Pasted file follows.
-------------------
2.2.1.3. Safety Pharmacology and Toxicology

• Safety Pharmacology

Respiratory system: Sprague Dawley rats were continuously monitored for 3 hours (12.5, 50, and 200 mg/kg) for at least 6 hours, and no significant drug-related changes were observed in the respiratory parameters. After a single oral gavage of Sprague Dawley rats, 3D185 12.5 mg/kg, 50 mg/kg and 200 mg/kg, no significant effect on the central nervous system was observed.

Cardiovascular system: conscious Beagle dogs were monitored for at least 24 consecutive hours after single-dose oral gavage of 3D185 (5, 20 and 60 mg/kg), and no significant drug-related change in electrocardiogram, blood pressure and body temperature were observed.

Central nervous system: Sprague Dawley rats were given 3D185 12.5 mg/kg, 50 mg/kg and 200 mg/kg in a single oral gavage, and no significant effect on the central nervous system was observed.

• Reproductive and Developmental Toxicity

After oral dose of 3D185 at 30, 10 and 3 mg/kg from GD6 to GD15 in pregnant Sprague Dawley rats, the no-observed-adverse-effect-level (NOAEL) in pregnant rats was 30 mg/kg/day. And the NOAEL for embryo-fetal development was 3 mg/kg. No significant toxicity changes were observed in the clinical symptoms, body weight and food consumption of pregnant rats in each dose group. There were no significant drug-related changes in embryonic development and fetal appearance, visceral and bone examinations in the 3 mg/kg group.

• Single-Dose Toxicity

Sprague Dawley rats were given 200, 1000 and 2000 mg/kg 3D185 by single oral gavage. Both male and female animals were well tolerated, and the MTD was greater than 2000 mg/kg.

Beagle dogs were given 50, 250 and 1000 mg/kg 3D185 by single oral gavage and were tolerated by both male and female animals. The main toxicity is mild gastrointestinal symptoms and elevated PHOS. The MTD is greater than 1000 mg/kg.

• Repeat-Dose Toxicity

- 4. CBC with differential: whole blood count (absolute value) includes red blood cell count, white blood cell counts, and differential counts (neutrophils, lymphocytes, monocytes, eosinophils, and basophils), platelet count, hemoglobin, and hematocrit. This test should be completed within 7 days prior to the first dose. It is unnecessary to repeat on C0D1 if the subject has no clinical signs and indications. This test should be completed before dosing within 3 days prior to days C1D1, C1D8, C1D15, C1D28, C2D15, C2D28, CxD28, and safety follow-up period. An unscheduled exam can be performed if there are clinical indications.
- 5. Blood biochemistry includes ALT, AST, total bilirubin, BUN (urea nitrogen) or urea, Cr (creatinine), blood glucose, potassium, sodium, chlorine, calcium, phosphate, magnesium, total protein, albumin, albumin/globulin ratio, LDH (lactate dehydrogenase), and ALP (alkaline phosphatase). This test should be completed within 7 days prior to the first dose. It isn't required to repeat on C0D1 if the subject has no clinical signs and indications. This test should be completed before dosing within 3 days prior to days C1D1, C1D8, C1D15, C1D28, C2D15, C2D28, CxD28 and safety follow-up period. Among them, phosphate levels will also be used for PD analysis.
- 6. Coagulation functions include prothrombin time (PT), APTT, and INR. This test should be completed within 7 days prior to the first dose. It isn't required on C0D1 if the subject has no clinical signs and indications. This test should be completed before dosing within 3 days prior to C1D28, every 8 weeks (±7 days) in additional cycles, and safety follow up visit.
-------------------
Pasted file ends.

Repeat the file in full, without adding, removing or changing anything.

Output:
2.2.1.3. Safety Pharmacology and Toxicology

• Safety Pharmacology

Respiratory system: Sprague Dawley rats were continuously monitored for 3 hours (12.5, 50, and 200 mg/kg) for at least 6 hours, and no significant drug-related changes were observed in the respiratory parameters. After a single oral gavage of Sprague Dawley rats, 3D185 12.5 mg/kg, 50 mg/kg and 200 mg/kg, no significant effect on the central nervous system was observed.

Cardiovascular system: conscious Beagle dogs were monitored for at least 24 consecutive hours after single-dose oral gavage of 3D185 (5, 20 and 60 mg/kg), and no significant drug-related change in electrocardiogram, blood pressure and body temperature were observed.

Central nervous system: Sprague Dawley rats were given 3D185 12.5 mg/kg, 50 mg/kg and 200 mg/kg in a single oral gavage, and no significant effect on the central nervous system was observed.

• Reproductive and Developmental Toxicity

After oral dose of 3D185 at 30, 10 and 3 mg/kg from GD6 to GD15 in pregnant Sprague Dawley rats, the no-observed-adverse-effect-level (NOAEL) in pregnant rats was 30 mg/kg/day. And the NOAEL for embryo-fetal development was 3 mg/kg. No significant toxicity changes were observed in the clinical symptoms, body weight and food consumption of pregnant rats in each dose group. There were no significant drug-related changes in embryonic development and fetal appearance, visceral and bone examinations in the 3 mg/kg group.

• Single-Dose Toxicity

Sprague Dawley rats were given 200, 1000 and 2000 mg/kg 3D185 by single oral gavage. Both male and female animals were well tolerated, and the MTD was greater than 2000 mg/kg.

Beagle dogs were given 50, 250 and 1000 mg/kg 3D185 by single oral gavage and were tolerated by both male and female animals. The main toxicity is mild gastrointestinal symptoms and elevated PHOS. The MTD is greater than 1000 mg/kg.

• Repeat-Dose Toxicity

- 4. CBC with differential: whole blood count (absolute value) includes red blood cell count, white blood cell counts, and differential counts (neutrophils, lymphocytes, monocytes, eosinophils, and basophils), platelet count, hemoglobin, and hematocrit. This test should be completed within 7 days prior to the first dose. It is unnecessary to repeat on C0D1 if the subject has no clinical signs and indications. This test should be completed before dosing within 3 days prior to days C1D1, C1D8, C1D15, C1D28, C2D15, C2D28, CxD28, and safety follow-up period. An unscheduled exam can be performed if there are clinical indications.
- 5. Blood biochemistry includes ALT, AST, total bilirubin, BUN (urea nitrogen) or urea, Cr (creatinine), blood glucose, potassium, sodium, chlorine, calcium, phosphate, magnesium, total protein, albumin, albumin/globulin ratio, LDH (lactate dehydrogenase), and ALP (alkaline phosphatase). This test should be completed within 7 days prior to the first dose. It isn't required to repeat on C0D1 if the subject has no clinical signs and indications. This test should be completed before dosing within 3 days prior to days C1D1, C1D8, C1D15, C1D28, C2D15, C2D28, CxD28 and safety follow-up period. Among them, phosphate levels will also be used for PD analysis.
- 6. Coagulation functions include prothrombin time (PT), APTT, and INR. This test should be completed within 7 days prior to the first dose. It isn't required on C0D1 if the subject has no clinical signs and indications. This test should be completed before dosing within 3 days prior to C1D28, every 8 weeks (±7 days) in additional cycles, and safety follow up visit.